Edmund Kirby Smith

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General
Edmund Kirby Smith
Edmund Kirby Smith.jpg
Portrait of General Kirby Smith
Nickname(s) Ted, Seminole
Born (1824-05-16)May 16, 1824
St. Augustine, Florida
Died March 28, 1893(1893-03-28) (aged 68)
Sewanee, Tennessee
Place of burial University Cemetery Sewanee, Tennessee
Allegiance United States United States of America
Confederate States of America Confederate States of America
Service/branch  United States Army
 Confederate States Army
Years of service 1845–61 (USA)
1861–65 (CSA)
Rank Union army maj rank insignia.jpg Major (USA)
Confederate States of America General-collar.svg General (CSA)
Commands held Third Corps, Army of Tennessee
Trans-Mississippi Department
Battles/wars Mexican-American War
American Civil War
Signature Edmund Kirby Smith signature.svg

Edmund Kirby Smith (May 16, 1824 – March 28, 1893) was a career United States Army officer before serving the Confederacy during the American Civil War, and educator in the postwar years. He served as a general in the Confederate States Army, notable for his command of the Trans-Mississippi Department after the fall of Vicksburg to the Union Army.

After the conflict ended, Smith worked in both the telegraph and railway industries. He next served as a college professor at the University of the South in Sewanee, Tennessee until his death.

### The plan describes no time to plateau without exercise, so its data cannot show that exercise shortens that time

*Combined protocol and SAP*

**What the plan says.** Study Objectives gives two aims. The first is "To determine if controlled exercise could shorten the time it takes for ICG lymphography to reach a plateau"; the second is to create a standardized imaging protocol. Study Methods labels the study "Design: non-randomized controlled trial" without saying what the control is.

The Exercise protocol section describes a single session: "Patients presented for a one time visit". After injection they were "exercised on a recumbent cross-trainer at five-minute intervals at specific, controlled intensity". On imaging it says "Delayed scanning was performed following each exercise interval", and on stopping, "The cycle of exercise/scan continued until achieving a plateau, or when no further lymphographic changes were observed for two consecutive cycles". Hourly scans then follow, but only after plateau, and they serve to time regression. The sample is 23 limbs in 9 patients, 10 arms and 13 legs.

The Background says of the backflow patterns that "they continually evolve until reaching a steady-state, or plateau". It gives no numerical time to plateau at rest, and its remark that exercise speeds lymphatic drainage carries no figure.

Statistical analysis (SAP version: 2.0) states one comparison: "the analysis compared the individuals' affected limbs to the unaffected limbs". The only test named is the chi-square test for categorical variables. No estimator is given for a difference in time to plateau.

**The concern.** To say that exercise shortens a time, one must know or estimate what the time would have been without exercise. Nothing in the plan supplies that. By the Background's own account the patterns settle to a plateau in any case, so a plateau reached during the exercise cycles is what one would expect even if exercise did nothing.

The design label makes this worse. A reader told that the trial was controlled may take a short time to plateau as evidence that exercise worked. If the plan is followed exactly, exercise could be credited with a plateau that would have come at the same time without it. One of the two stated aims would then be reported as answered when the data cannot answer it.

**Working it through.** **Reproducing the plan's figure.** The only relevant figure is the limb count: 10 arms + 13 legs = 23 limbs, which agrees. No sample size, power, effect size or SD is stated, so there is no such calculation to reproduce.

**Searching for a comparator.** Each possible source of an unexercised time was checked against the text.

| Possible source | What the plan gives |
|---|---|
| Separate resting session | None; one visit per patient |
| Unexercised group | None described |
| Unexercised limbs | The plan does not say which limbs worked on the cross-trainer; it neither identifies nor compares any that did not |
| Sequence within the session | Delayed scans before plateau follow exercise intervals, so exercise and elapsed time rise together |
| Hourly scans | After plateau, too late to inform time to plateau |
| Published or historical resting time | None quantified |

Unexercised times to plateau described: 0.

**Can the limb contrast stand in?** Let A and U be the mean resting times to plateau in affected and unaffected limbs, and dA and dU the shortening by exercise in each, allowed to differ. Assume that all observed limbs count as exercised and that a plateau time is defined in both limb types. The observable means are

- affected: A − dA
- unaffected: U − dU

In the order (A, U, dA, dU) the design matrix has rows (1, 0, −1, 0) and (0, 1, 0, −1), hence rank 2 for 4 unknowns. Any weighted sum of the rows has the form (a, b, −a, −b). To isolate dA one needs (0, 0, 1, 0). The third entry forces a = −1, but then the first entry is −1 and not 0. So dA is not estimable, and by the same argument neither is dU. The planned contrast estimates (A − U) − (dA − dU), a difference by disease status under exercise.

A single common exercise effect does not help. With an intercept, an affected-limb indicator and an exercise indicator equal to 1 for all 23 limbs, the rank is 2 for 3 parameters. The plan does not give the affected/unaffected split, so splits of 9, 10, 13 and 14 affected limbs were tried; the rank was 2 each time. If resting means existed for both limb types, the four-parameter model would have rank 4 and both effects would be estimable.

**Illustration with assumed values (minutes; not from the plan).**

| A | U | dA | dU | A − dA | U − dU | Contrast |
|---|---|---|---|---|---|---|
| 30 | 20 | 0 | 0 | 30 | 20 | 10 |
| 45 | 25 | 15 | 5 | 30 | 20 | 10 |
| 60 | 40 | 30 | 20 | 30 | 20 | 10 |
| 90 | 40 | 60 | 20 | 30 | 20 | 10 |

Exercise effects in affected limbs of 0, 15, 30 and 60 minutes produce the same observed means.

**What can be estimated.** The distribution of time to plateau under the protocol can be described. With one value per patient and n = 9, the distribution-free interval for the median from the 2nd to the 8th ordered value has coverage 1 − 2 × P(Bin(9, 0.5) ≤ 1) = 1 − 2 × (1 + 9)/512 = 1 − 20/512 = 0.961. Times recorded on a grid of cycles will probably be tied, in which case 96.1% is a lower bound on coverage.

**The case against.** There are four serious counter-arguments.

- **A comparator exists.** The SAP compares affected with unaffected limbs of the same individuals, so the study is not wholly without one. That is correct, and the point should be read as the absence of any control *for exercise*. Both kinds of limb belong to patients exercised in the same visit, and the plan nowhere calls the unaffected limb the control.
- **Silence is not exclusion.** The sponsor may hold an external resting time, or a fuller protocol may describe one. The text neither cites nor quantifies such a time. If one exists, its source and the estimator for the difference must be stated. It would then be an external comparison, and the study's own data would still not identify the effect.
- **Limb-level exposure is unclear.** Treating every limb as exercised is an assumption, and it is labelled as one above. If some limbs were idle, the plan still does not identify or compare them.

Early life and the U.S. Army[edit]

Smith was born in 1824 in St. Augustine, Florida, as the youngest child to Joseph Lee Smith and Frances Kirby Smith. Both his parents were natives of Litchfield, Connecticut, where their older children were born. The family moved to Florida in 1821, shortly before the elder Smith was named a Superior Court judge in the new Florida Territory, acquired by the US from Spain.[1][2] Older siblings included Ephraim, born in 1807; sister Frances, born in 1809;[1] and Josephine, who died in 1835, likely of tuberculosis.[3][4] In 1836, his parents sent him to a military boarding school in Virginia, which he attended until his enrollment in the United States Military Academy at West Point, New York.[5]

On July 1, 1841, Smith entered West Point and graduated four years later, standing 25th out of 41 cadets. While there he was nicknamed "Seminole" after the Native Americans of his state, and brevetted a second lieutenant in the 5th U.S. Infantry on July 1, 1845. He was promoted to second lieutenant on August 22, 1846, now serving in the 7th U.S. Infantry.[6]

Edmund Kirby Smith as a U.S. Army officer

In the Mexican-American War, he served under General Zachary Taylor at the Battle of Palo Alto and the Battle of Resaca de la Palma.[2] He served under General Winfield Scott later, and received brevet promotions to first lieutenant for Cerro Gordo and to captain for Contreras and Churubusco. His older brother, Ephraim Kirby Smith (1807-1847), who graduated from West Point in 1826 and was a captain in the regular army, served with him in the 5th U.S. Infantry in the campaigns with both Taylor and Scott. Ephraim died in 1847 from wounds suffered at the Battle of Molino del Rey.[5]

After that war, Kirby Smith served as a captain (from 1855) in the 2nd U.S. Cavalry, primarily in Texas. (From that year on through the war, Smith was accompanied by Alexander Darnes, then 15, a mixed-race slave of his family who served as a valet until emancipation.) (See photo of Darnes.)[7] Kirby Smith collected and studied materials as a botanist; like many other military officers, he was also a scientist. Some of the items from his collecting at West Point, he donated to the Smithsonian Institution.